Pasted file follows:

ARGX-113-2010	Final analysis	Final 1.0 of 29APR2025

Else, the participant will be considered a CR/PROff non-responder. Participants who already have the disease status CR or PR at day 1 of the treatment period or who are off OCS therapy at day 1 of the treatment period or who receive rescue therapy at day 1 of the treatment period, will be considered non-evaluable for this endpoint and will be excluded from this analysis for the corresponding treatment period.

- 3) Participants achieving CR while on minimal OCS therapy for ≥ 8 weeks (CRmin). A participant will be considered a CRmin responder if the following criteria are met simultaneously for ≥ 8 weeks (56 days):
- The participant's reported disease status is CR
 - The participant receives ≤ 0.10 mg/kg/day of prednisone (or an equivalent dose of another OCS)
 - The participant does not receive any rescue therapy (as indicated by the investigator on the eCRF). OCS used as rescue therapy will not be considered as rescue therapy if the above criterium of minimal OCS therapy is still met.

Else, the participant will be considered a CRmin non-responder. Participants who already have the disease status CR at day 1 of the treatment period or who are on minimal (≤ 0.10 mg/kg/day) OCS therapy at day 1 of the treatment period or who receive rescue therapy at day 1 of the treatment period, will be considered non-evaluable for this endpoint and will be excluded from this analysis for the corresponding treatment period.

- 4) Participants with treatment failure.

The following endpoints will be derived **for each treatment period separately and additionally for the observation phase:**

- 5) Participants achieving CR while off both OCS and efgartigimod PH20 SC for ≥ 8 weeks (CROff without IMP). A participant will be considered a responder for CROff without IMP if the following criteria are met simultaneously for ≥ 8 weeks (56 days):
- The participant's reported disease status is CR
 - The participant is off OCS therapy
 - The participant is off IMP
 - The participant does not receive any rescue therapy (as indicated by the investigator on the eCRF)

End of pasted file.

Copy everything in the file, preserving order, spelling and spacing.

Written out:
ARGX-113-2010	Final analysis	Final 1.0 of 29APR2025

Else, the participant will be considered a CR/PROff non-responder. Participants who already have the disease status CR or PR at day 1 of the treatment period or who are off OCS therapy at day 1 of the treatment period or who receive rescue therapy at day 1 of the treatment period, will be considered non-evaluable for this endpoint and will be excluded from this analysis for the corresponding treatment period.

- 3) Participants achieving CR while on minimal OCS therapy for ≥ 8 weeks (CRmin). A participant will be considered a CRmin responder if the following criteria are met simultaneously for ≥ 8 weeks (56 days):
- The participant's reported disease status is CR
 - The participant receives ≤ 0.10 mg/kg/day of prednisone (or an equivalent dose of another OCS)
 - The participant does not receive any rescue therapy (as indicated by the investigator on the eCRF). OCS used as rescue therapy will not be considered as rescue therapy if the above criterium of minimal OCS therapy is still met.

Else, the participant will be considered a CRmin non-responder. Participants who already have the disease status CR at day 1 of the treatment period or who are on minimal (≤ 0.10 mg/kg/day) OCS therapy at day 1 of the treatment period or who receive rescue therapy at day 1 of the treatment period, will be considered non-evaluable for this endpoint and will be excluded from this analysis for the corresponding treatment period.

- 4) Participants with treatment failure.

The following endpoints will be derived **for each treatment period separately and additionally for the observation phase:**

- 5) Participants achieving CR while off both OCS and efgartigimod PH20 SC for ≥ 8 weeks (CROff without IMP). A participant will be considered a responder for CROff without IMP if the following criteria are met simultaneously for ≥ 8 weeks (56 days):
- The participant's reported disease status is CR
 - The participant is off OCS therapy
 - The participant is off IMP
 - The participant does not receive any rescue therapy (as indicated by the investigator on the eCRF)